with the blood. The smallest quantity, injected into the with the blood as even the poison of rattlesnakes, or the
jugular vein, killed the animal as if by a stroke of light ticunas itself.—An ounce of emetic wine, being inject-
ning. When applied to wounds in such a manner that ed into the jugular vein of a large dog, produced no
the flowing of the blood could not wash it away, the ani effect for a quarter of an honr. At the expiration of
mal fell into convulsions and a train of fatal nervous that space he became sick, had a continual vomiting,
symptoms, which put an end to its life in a few minutes. and evacuation of some hard excrements by stool. By
Yet, notwithstanding these seeming affections of the these evacuations he seemed to be somewhat relieved;
nerves, the poison proved harmless when applied to the but soon grew uneasy, moved from place to place, and
naked nerves themselves, or even to the medullary sub vomited again. After this he laid bimself down on the
stance of them slit open.

ground pretty quietly ; but his rest was disturbed by a The strength of this poison seems to be diminished, return of bis vomiting, and his strength greatly decreaand even destroyed, by mineral acids, but not at all by.sed. An hour and a half after the operation he apalkalies or ardent spirits; but if the fresh poison was peared balf dead, but was greatly revived by having applied to a wound, the application of mineral acids im some warm broth poured down his throat with a funnel. mediately after could not remove the pernicious effects. This, however, proved only a temporary relief; for in

(A) Mr Paterson, in his travels in Africa, in the years 1777-8-9, fell in with an European woman who had been wounded with a poisoned arrow. Great pains bad been taken to cure her, but in vain ; for at different periods of the year an inflammation came on which was succeeded by a partial mortification. She told him that the wound was easily healed up; but in two months afterwards there was a certainty of its breaking out again, and this had been the case for many years. The Hottentots poison their arrows with a species of euphorbia. The amaryllis disticha, a large bulbous plant growing about the Cape of Good Hope, called mad poison, is used for the same purpose. The natives take the bulbs when they are putting out their leaves, cut them transversely, extract a thick fluid, and keep it in the sun till it acquires the consistence of gum, when it is fit for use.

With arrows poisoned with this gum, they kill antelopes and other small animals intended for food. After they are wounded, the animals generally run for several miles, and are frequently not found till next day. When the leaves of this plant are young, the cattle are very fond of them, though they occasion instant death. Mr Paterson mentions another shrubby plant producing a nut, called by the Dutch woolf gift or wolf poison, the only poison useful to the European inhabitants. The nuts are roasted like coffee, pulverized, and stuffed into some pieces of meat or a dead dog, which are thrown into the fields. By this means the voracious hyenas are generally killed.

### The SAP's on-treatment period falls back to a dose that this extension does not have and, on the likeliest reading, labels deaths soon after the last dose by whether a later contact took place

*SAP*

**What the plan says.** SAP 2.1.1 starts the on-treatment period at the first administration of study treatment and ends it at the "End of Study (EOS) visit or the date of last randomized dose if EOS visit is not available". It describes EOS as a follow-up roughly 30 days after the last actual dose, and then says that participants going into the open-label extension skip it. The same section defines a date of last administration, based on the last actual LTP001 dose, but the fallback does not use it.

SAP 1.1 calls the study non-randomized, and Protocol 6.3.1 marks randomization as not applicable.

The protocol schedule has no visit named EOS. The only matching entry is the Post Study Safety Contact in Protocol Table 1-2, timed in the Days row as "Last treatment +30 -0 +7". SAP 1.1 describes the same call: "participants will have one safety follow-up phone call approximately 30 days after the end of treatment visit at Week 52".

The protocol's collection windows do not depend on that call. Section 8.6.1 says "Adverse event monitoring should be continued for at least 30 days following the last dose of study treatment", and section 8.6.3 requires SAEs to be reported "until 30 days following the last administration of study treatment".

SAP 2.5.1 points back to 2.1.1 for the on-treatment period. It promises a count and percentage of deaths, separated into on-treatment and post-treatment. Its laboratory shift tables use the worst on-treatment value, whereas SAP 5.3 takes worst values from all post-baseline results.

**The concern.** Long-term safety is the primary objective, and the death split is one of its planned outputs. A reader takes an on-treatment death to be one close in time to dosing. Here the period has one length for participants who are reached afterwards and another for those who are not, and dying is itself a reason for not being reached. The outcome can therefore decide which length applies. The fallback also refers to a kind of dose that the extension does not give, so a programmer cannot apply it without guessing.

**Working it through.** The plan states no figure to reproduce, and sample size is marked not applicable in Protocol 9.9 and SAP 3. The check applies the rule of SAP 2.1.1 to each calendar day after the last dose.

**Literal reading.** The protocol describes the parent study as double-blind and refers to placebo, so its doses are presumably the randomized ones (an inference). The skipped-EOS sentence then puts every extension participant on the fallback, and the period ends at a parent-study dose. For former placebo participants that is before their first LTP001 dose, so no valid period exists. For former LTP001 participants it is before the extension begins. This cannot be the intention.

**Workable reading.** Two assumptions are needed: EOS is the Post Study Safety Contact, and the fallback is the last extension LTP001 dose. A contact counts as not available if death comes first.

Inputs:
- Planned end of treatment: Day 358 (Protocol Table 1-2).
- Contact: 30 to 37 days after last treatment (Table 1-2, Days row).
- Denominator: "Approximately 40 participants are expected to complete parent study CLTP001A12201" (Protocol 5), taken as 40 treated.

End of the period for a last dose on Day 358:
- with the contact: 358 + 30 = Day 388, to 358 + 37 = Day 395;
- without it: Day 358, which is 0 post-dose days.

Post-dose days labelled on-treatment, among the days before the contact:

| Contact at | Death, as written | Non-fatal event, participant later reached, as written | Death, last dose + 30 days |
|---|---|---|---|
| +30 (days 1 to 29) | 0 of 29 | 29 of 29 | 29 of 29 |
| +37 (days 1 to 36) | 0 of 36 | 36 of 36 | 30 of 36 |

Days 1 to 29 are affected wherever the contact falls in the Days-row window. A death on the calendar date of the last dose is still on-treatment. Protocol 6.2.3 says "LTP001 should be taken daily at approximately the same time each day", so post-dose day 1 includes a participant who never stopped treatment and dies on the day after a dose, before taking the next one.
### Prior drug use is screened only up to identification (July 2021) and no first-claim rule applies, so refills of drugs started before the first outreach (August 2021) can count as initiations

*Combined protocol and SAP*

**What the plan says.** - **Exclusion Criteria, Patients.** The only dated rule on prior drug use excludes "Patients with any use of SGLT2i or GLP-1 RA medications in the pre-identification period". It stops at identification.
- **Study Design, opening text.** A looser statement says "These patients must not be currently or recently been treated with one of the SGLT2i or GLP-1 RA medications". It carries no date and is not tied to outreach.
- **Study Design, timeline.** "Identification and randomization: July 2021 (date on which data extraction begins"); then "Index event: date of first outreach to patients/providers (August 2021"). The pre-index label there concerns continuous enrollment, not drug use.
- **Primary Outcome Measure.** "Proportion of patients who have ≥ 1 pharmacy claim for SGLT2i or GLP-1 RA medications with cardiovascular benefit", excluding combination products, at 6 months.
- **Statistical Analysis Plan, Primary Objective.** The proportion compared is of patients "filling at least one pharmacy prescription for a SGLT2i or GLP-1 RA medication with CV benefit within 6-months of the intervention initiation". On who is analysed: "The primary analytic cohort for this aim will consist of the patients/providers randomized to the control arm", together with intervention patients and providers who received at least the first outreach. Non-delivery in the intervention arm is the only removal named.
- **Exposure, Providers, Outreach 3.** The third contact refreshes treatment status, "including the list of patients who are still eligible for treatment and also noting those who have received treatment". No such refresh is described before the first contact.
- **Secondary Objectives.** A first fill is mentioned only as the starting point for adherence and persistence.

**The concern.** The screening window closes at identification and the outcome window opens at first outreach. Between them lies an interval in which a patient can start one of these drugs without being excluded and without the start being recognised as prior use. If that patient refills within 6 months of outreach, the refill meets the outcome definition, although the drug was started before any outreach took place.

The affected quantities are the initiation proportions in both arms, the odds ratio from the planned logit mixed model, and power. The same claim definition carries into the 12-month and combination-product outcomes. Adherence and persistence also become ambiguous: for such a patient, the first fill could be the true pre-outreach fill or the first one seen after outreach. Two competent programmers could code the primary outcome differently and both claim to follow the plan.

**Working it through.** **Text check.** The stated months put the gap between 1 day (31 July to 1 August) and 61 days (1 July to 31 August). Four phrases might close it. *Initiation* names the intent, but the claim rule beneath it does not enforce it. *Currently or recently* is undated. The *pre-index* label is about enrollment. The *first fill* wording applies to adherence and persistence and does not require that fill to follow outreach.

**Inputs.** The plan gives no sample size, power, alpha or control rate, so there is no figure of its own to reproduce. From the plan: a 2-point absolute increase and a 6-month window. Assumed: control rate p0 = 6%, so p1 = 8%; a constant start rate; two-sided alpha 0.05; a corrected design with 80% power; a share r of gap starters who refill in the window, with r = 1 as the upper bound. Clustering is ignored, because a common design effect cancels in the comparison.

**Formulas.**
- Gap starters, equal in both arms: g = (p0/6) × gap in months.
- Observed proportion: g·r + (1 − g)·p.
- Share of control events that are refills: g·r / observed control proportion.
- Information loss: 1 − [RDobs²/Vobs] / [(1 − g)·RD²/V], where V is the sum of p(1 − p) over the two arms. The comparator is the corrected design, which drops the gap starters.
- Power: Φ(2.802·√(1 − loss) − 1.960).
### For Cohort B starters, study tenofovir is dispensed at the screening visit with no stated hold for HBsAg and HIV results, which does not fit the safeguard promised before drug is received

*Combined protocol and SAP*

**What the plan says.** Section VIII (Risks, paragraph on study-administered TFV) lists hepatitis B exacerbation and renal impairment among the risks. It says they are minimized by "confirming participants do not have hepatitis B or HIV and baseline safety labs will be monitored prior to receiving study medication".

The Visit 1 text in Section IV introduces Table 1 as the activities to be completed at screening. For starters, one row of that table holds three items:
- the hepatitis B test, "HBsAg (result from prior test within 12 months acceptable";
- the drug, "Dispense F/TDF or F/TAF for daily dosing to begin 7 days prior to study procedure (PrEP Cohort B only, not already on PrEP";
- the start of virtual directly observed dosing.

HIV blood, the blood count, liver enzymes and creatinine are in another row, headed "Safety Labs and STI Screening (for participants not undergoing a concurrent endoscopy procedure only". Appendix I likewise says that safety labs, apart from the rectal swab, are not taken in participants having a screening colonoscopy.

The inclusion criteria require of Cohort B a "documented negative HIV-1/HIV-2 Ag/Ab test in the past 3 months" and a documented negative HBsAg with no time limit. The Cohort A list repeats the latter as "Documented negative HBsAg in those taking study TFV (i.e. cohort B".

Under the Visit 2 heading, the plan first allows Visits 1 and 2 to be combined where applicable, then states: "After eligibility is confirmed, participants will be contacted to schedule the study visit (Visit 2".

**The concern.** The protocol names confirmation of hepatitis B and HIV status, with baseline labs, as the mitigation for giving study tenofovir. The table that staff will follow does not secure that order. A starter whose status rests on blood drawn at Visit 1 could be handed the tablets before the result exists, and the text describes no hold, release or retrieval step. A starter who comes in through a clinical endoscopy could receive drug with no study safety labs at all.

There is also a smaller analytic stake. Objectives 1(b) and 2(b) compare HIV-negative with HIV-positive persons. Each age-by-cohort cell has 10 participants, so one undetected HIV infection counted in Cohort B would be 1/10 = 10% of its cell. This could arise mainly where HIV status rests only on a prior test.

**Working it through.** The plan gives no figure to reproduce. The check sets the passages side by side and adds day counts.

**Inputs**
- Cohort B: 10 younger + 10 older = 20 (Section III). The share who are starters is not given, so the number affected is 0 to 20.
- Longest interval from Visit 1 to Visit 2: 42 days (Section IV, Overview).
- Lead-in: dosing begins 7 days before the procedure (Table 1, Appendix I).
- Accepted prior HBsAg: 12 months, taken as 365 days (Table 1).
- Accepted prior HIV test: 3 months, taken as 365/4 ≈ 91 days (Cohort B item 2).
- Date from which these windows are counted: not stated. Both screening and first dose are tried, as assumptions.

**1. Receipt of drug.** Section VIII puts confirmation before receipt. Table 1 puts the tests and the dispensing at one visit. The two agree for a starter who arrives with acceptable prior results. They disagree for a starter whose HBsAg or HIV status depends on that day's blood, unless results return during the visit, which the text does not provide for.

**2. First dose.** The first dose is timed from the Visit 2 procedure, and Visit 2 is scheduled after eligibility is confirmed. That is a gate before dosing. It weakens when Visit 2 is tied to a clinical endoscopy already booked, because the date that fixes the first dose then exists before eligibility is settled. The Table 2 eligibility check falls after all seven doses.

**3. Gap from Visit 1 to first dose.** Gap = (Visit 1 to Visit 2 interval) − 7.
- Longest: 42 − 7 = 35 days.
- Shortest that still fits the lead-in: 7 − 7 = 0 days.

out.

Poison. a short time the vomiting returned, he made urine in coction of tobacco injected into a vein killed a dog in Poison.

great quantity, howled miserably, and died in convul a very short time in terrible convulsions. Ten drops of
sions. A dram and a half of sal ammoniac dissolved oil of sage rubbed with half a dram of sugar, and thus
in an ounce and a half of water, and injected into the dissolved in water, did no harm by being injected into
jugular vein of a dog, killed him with convulsions al the blood.
most instantly.—The same effect followed from inject Mercury, though seemingly void of all acrimony,
ing a dram of salt of tartar dissolved in an ounce of proves also fatal when injected into the blood. Soon
warm water; but a dram and a half of common salt after the injection of half an ounce of this mineral into
injected into the jugular produced little otber bad conse the jugular vein of a dog, he was seized with a dry
quences than a temporary thirst.–A dram of purified short cough which came by intervals. About two days
wbite vitriol, injected into the crural vein of a dog, after, he was troubled with a great difficulty of breath-
killed him immediately:--Fifteen grains of salt of urine ing, and made a noise like that of a broken-winded
dissolved in an ounce of water, and injected into the horse. There was no tumour about the root of the
crural vein of a dog, threw him into such violent con tongue or the parotid glands, nor any appearance of a
vulsions that he seemed to be dying; nevertheless he re salivation. In four days he died; having been for two
covered from a second dose, though not without a great days before so much troubled with an orthopnea, that
deal of difficulty: but an ounce of urine made by a he could sleep only when he leaned his head against
man fasting produced no bad effect. Diluted aqua- something. When opened, about a pint of bloody se-
fortis injected into the jugular and crural vein of a dog rum was found in the thorax, and the outside of the
killed him immediately by coagulating the blood. Oil lungs in most places was blistered. Some of the blisters
of sulphur (containing some quantity of the volatile vi were larger and others smaller than a pea, but most of
triolic aid) did not kill a dog after repeated trials. On them contained mercurial globules. Several of them
the contrary, as soon as he was let go, he ran into all were broken ; and upon being pressed a little, the mer-